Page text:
If you’ve ever owned or lived with a cat, there’s a good chance you’ve questioned why it’s winking at you.
When your sweet-looking furry companion looks at you and winks its eyes, it’s always an amusing sight. Some cats will even do a variant of this movement for you. Some people, for example, may widen their eyes wide and then close them halfway while initiating eye contact with you.
In this post, we’ll look at why your cat is staring at you and what you should know about it.
Why Do Cats Wink?
One of two things might cause this. Cats wink when they wish to communicate with you or when they have an illness.
The first is their mode of communicating, or their body language. These animals use their tails, paws, body posture, and eyes to communicate with their bodies in a variety of ways. Today, we’ll take a closer look at it.
Second, it might be a sign of an eye infection. Ocular discharge (which can range from clear to yellow to green), nictitating membrane protrusion, eye rubbing, irritation, redness, and other symptoms are just a few examples.
Sneezing and nasal discharge can also be noted, depending on the reason, especially in the case of an upper respiratory infection.
Blinking can be caused by pinkeye, corneal infections, uveitis, asthma, or the presence of a foreign body in the diseased eye.
You can call your veterinarian for a diagnosis and treatment plan if your feline pet becomes infected. Don’t use home cures if you don’t know the source and your veterinarian says it’s acceptable.
Their Palpebra Tertia Is Acting Up
They Want to Show Trust and Loyalty
Cats may wink towards persons they trust and see as loyal. If your cat likes spending time with you and has a strong relationship with you, you’ll almost certainly get a wink from them at some point. Depending on the context and the cat’s disposition, some cats wink at their owners with one or both eyes in devotion.
Owners of cats who are normally distant or indifferent to their family members are unlikely to wink at them. However, cats that prefer to stay by their human friends’ sides and display other shows of affection, like as stroking and chatting, are more likely to wink at the people they care about, though you could miss it if you aren’t paying carefully.
They Are Dealing With an Eye Infection
Eye infections are unfortunately frequent in cats, and some diseases cause your cat to blink, which might be mistaken for winking. Consistent blinking throughout the day is an indication that your cat is suffering from an eye infection. Your cat might have pink eye, which is caused by bacteria infecting the membrane lining the eyes. Your cat may be winking and/or have discharge coming from their eyes, as well as swelling around the eyes.
Corneal ulcers cause lesions in the eyes, which irritate them and cause them to blink, which might seem as winking. Corneal ulcers can sometimes make your eyes appear foggy. Allergies, at least periodically, can cause your cat to wink. Redness, scratching, and squinting of the eyes are some of the other symptoms that can accompany allergies.
When your cute little kitten blinks at you, he’s giving you a “kitty kiss,” as many pet owners call it. Blinking with one eye indicates that your cat is content, content, and safe in your presence.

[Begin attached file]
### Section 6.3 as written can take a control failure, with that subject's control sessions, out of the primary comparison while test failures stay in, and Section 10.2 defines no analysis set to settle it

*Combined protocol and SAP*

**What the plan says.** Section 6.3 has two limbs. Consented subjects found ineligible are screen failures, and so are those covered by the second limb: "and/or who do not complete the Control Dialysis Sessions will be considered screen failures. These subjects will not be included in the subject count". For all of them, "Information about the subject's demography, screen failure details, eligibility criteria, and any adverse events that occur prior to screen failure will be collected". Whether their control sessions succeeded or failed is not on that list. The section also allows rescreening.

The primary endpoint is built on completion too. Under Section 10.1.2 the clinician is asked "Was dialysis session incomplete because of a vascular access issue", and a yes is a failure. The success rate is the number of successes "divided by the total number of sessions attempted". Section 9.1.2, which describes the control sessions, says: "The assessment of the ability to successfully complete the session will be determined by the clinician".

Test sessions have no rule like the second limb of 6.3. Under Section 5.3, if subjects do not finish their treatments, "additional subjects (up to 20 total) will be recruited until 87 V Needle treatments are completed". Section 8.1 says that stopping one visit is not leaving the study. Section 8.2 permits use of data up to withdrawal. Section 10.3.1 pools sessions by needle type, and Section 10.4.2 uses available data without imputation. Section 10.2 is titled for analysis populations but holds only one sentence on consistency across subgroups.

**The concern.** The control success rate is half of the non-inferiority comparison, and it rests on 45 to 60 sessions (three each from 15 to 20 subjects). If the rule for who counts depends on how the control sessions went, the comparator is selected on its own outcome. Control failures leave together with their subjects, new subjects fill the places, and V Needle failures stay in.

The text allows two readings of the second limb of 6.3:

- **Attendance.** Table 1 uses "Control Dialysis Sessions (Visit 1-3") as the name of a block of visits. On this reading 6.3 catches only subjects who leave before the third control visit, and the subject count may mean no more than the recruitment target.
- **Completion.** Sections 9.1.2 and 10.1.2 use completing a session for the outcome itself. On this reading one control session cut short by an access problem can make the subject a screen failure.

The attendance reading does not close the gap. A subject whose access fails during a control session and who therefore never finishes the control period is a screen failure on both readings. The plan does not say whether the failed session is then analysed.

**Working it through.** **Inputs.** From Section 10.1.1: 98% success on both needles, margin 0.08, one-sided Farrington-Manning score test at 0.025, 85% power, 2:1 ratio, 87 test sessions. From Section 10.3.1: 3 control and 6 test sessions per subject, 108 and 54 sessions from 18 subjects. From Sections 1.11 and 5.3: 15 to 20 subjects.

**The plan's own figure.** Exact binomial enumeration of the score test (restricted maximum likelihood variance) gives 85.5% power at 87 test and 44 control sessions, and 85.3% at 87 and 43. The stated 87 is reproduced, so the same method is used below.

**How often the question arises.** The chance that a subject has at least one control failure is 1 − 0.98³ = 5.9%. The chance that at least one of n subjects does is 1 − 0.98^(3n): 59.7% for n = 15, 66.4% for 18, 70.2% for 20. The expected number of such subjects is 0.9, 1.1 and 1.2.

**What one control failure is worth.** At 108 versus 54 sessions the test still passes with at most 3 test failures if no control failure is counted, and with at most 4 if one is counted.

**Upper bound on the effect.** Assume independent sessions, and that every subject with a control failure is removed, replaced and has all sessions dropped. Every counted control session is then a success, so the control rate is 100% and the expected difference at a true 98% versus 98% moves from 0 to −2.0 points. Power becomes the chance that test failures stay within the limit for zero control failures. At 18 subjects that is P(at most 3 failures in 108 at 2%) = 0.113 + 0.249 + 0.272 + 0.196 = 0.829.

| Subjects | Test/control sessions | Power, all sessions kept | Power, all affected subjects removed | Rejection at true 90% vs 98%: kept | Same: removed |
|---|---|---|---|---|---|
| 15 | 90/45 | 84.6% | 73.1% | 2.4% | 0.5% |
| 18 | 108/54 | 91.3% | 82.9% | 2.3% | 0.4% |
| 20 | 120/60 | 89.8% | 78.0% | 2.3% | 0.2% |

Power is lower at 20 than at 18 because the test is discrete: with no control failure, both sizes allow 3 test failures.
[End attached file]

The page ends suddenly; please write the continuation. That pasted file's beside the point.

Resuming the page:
Kittens and cats who gaze at other kittens or cats are frequently harassed, defensive, or angry.
Cats, on the other hand, wink at each other to indicate that they are approaching in peace and with kind feelings. A handshake or hug are akin to a single-eyed wink.
When a cat blinks, the nictitating membrane, or third eyelid, closes from the foot.
Because your cat’s eyes don’t dry up as quickly as other cats’, he doesn’t need to blink as often. Because kittens and cats blink excessively, one eye might get drier than the other, and your kitten will only blink the eye that has to be moisturised.
If you see your kitten blinking one eye more than the other or leaking fluid from one of his eyes, he may have a scrape or other type of wound in that eye.
If the problem persists, you should take him to his veterinarian for an eye test.
Is Winking Anything to Worry About?
There’s no need to be concerned about your cat winking at you every now and then unless it’s due to an eye disease. If you feel the winking is caused by a health problem, make an appointment with your veterinarian for an examination. It’s always preferable to be safe than than sorry.
Is It Normal If My Cat Winks At Me?
There’s nothing wrong with your cat winking at you every now and again. The majority of the time, it’s merely a technique for them to get something out of their eyes. However, if they begin to blink at an alarming pace, there may be a serious underlying issue.
Additionally, if their third eyelid begins to protrude, it might indicate an infection. It might be a clue that something is troubling them if they are attempting to paw their eyes. In this case, you should take your cat to the local veterinarian for an examination. It’s worth noting that cats are susceptible to a number of dangerous eye ailments. As a result, if they are blinking a lot, you should get them examined.
When your cat winks at you, you now understand that it is merely a method of showing you care and devotion. However, as we have shown today, this is not always the case. It’s also possible that your cat is fighting an illness and need immediate medical assistance.